Reviews by Jose Fritz
You can do a lot with paper, sharpies and a long stapler: write, rant, scribble, edit, create, destroy, delete, crumple, burn and start again; or not and release your wildest, raw, unedited and untamed prose upon the outside world. Zines come to us in every state: pulp or polished, poetry or prose, fiction or farce—we don’t discriminate. Here’s some of the latest zines we’ve read:
Out from the Void
It’s easy to zoom out and see only the dry statistics: The National Missing and Unidentified Persons database (NamUS) reports that over 600,000 people go missing every year. Most are found, but on average, we have more than 20,000 active missing person cases at a time and 14,000 unidentified body cases remain open.
The numbers are on the same scale as the population of large towns, small cities and whole midwestern states. On average, 90,000 people are missing in the USA at any given moment. That’s about the population of South Dakota. The numbers staggering but impersonal integers like these are completely unable to answer the horrible, haunting questions. Instead NamUS just reports that about 90% are “resolved.” The word “resolved” here is vague and ominous.
These numbers are people, and often disadvantaged people: single moms, students, children, Indigenous peoples, the homeless, the elderly, people living in poverty, the unemployed, sex workers, migrant workers and the mentally ill. The risk factors are complex and the data is replete with dubious pseudocorrelations. Editor Brenton Gicker takes it all on without judgment.
Gicker is a mental health crisis worker, emergency medical technician and registered nurse. His approach to the topic is professional, but never statistical. He zooms in on the missing persons of Eugene, Oregon. He collects stories with the names of people and places and the people left behind and the places where the bodies are found.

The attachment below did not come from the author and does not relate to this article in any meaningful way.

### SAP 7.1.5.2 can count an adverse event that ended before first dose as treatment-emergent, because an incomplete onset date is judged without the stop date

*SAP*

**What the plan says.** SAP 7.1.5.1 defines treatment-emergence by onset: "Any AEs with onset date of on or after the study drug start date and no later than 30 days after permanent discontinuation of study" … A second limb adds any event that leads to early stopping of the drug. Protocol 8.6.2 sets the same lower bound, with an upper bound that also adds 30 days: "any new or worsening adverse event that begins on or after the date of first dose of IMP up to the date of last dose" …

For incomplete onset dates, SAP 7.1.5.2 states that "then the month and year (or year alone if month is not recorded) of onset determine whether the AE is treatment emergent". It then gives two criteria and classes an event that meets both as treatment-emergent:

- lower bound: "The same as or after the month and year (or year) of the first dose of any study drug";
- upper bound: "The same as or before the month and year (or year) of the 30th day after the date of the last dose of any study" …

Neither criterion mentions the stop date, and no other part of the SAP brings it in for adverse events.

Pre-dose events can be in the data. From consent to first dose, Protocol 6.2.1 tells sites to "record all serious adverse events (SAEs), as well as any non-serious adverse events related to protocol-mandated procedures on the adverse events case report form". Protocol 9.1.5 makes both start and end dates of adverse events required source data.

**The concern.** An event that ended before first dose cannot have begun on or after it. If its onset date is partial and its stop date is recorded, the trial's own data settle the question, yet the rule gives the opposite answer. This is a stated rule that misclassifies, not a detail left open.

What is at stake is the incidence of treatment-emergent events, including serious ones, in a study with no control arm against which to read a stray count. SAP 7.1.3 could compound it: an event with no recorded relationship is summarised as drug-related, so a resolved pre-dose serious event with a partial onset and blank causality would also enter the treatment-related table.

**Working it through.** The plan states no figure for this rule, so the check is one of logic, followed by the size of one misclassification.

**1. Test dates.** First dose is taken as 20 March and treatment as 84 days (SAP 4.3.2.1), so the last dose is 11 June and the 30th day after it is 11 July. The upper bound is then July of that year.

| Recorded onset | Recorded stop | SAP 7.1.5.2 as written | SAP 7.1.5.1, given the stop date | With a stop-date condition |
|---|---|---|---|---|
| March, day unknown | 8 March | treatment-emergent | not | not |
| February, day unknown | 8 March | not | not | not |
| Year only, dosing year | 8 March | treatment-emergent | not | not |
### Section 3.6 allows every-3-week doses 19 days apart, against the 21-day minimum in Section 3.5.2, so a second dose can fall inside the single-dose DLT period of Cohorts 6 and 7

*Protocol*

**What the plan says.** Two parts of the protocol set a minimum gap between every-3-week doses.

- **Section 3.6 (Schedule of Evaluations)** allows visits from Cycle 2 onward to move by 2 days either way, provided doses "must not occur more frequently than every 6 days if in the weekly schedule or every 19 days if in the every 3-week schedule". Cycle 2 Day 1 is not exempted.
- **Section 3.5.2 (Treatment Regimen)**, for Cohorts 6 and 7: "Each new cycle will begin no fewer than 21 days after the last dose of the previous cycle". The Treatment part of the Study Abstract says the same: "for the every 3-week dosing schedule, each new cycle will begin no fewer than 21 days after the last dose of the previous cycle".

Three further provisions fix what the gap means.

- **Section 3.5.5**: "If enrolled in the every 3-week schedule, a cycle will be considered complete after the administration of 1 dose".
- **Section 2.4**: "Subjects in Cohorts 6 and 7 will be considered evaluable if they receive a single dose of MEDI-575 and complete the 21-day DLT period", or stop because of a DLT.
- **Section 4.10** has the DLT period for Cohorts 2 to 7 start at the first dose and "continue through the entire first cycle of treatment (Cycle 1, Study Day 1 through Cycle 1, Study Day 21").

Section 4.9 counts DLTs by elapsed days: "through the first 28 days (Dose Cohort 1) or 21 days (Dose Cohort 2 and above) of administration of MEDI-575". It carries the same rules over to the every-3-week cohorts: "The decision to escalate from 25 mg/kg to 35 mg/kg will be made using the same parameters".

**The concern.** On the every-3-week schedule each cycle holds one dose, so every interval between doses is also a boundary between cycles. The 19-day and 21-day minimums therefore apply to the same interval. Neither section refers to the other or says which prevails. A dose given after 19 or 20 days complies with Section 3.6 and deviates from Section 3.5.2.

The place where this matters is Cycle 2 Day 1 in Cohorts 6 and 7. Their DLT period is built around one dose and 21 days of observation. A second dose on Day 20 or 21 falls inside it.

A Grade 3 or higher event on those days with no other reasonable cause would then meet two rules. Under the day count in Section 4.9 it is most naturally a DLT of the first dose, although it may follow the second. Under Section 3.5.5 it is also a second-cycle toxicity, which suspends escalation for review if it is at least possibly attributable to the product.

I saw issue #2 of this zine. That issue bore the subtitle “A Chronicle of Eugene’s dead, missing and unidentified people.” That subtitle is absent from the cover of issue #5 but the focus has not waivered. The only thing I find notably lacking this time is the voice of Gicker himself which was more present in earlier issues. This time, aside from the introduction, he expresses himself only editorially. But peering into the darkness can take a toll on people. Perhaps that distance is necessary— for sanity, and for self-preservation — so that this personal quest can continue, unabated, like the disappearances themselves.
Memory Loss – Collected Communiques from CLODO
Free on Libgen & archive.org
In May 2022, the organization Destructionist International released a documentary named Machines in Flames, a research project into CLODO. The filmmakers were quoted as saying, “knowing CLODO meant becoming CLODO.”
This zine is about a now obscure, but important clandestine group from the early 1980s. Were they anarchists, were they primitivists? luddites?, perhaps anti-civ? They saw computers both as tools and as weapons in the era which predated mass-surveillance. There was no social media. Cell phones were still the size of a shoe, there was no facial recognition and no cloud computing. The word “email” was brand new. Their bombings and arson attacks were contemporary to cyberpunk, not cybersecurity.